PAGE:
Clarence is a Security Research Engineer at Shape Security, working on the system that tackles malicious bot intrusion from the angle of big data analysis. Clarence has presented independent research on Machine Learning and Security at Information Security conferences in several countries, and is also the organizer of the “Data Mining for Cyber Security” meetup group in the SF Bay Area.
And without further ado…
Malware testing is a common task in a security professional’s workflow. For the uninitiated, malware testing involves examining the behavior and capabilities of malicious software by executing it in a controlled but realistic environment.
Why do malware testing?
On one level, you will be able to observe the malware’s actions close up, and understand how a piece of malware can impact (or has impacted) your systems. On a deeper level, you can dive into the actual code and use disassembly tools to perform binary analysis. Doing this can help you understand exactly what the malware is doing, and in some cases even find ways to neutralize the threat.
Windows malware often latch themselves onto the system by making changes to the Windows registry and/or filesystem. Malware that make network calls often also “phone home” to a Command and Control (C&C) host to exfiltrate information or receive further instruction on what to do after infection. By performing malware testing, all of what the malicious applications do will no longer be a mystery. You have a chance to peek through the fences and understand how attackers think.
How to do malware testing?
Malware testing is typically done in Virtual Machine (VM) lab environments. In this post, I will walk you through a series of steps that you can follow to set up your own Windows 7 malware testing lab on your Mac OS X machine using Veertu. The benefits of using Veertu over other legacy OS X virtualization software mainly comes from Veertu’s implementation of a native hypervisor using Apple’s newly released Hypervisor.framework, resulting in a lightweight yet well-encapsulated solution for virtualization on Macs. In my comparisons, VMs performed significantly better on Veertu compared with alternatives, with a smaller host memory footprint and CPU utilization. This allows you to use system resources more efficiently and ensure that the malware runs on an environment that is as similar to bare-metal as possible.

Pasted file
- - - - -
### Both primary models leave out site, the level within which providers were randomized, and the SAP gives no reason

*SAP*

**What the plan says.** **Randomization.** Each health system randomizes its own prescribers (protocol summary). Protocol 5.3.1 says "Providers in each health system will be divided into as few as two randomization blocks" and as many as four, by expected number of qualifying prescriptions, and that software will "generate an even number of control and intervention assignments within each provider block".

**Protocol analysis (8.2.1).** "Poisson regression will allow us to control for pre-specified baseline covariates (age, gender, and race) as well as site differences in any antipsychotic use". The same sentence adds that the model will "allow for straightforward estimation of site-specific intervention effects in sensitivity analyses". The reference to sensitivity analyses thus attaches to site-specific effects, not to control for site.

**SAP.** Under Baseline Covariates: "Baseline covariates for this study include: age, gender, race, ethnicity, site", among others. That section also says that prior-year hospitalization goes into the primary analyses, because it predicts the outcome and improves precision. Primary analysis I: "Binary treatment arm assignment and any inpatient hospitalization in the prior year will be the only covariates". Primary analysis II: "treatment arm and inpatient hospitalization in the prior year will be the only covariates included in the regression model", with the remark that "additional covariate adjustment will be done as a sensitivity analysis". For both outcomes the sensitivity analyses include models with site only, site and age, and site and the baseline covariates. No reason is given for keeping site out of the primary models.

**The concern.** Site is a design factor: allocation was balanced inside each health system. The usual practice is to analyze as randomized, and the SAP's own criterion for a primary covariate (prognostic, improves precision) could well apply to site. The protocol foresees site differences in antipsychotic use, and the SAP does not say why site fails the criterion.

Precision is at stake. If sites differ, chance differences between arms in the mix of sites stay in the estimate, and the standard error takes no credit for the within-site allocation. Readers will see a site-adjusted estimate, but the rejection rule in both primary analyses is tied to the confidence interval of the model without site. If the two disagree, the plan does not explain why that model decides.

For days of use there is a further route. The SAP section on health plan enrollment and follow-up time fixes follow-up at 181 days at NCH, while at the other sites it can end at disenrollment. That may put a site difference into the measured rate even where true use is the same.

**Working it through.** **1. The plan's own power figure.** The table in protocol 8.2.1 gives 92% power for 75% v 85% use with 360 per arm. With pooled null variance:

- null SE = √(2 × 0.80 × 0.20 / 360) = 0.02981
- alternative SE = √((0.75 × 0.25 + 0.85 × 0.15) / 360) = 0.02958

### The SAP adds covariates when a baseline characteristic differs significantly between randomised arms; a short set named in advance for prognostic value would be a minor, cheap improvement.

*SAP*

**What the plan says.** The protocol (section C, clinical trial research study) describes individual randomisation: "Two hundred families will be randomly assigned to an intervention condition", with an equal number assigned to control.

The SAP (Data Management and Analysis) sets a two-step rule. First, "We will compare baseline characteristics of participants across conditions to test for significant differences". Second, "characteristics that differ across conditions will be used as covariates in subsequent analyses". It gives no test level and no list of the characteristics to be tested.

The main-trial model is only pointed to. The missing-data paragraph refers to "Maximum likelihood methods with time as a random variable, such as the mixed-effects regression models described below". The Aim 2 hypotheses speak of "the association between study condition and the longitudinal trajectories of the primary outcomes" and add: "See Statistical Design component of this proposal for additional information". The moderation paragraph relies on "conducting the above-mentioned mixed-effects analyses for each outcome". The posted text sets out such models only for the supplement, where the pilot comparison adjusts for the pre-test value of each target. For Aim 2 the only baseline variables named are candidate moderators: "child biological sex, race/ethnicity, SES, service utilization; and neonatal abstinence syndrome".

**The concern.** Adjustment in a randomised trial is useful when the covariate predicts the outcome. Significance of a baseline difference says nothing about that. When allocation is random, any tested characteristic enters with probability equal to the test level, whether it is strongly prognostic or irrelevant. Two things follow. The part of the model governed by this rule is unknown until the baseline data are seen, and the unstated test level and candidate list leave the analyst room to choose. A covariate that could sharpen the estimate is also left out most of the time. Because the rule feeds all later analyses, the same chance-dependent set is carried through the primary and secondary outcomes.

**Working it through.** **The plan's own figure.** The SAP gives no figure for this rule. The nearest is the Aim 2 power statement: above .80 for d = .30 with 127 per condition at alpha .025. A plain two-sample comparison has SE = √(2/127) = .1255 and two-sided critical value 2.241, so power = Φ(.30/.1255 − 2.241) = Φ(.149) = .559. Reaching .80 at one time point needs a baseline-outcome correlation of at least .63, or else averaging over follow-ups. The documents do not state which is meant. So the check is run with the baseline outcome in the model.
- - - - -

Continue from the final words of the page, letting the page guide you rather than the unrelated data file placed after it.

In addition, Veertu’s “VM read-only” mode allows you to make a base-VM which you can make ephemeral changes to. Any effects and stored system state that the malware has on the read-only VM will be completely and safely removed simply after restarting the VM process. This is analogous to many legacy virtualization software’s “snapshot” functionality, but comes without the hassle of having to manually snapshot system state, manage snapshots, and potentially accidentally retaining some malicious state stored on the machine after reusing the VM.
Getting started with Veertu malware analysis
First of all, you need a paid version of Veertu OS X native virtualization software, as well as a valid Microsoft Windows ISO. You can get Veertu software from your Mac App Store.The free version of Veertu allows you to run a good selection of Linux VMs included in the Veertu Cloud library, but since most malware still target Windows machines, having a Windows malware analysis lab would be nice. After going through the steps of configuring the Windows VM in Veertu, we will have a clean VM that we can start to configure for malware testing.
In this walkthrough, we will be using Windows 7 Home Premium to analyze the Petya Ransomware that has very recently (~ March 2016) become one of the most popular pieces of ransomware in the wild.
The next thing that you will want to do after launching your Windows VM is to install Veertu Guest Add-ons on your VM. With the Veertu guest VM window selected, click on the “Commands” drop down menu on your Mac menu bar, and select “Install Guest Add-ons”.
This will mount the Veertu Guest Add-ons installation disk as a removable disk in your VM. Simply run the installation script by following through the standard Windows software installation procedure. You will need to restart the OS on the VM for the installation to take effect.
Next, we will set up a shared directory between the Host OS (your Mac) and the Guest OS. (your VM) This allows you to conveniently share files between host and guest systems. In order to do this, open the Veertu VM management window and select the dropdown menu for the VM that we just installed. Click the “Edit VM…” option, and go to the “Advanced” tab. You will be able to configure your shared-folder there.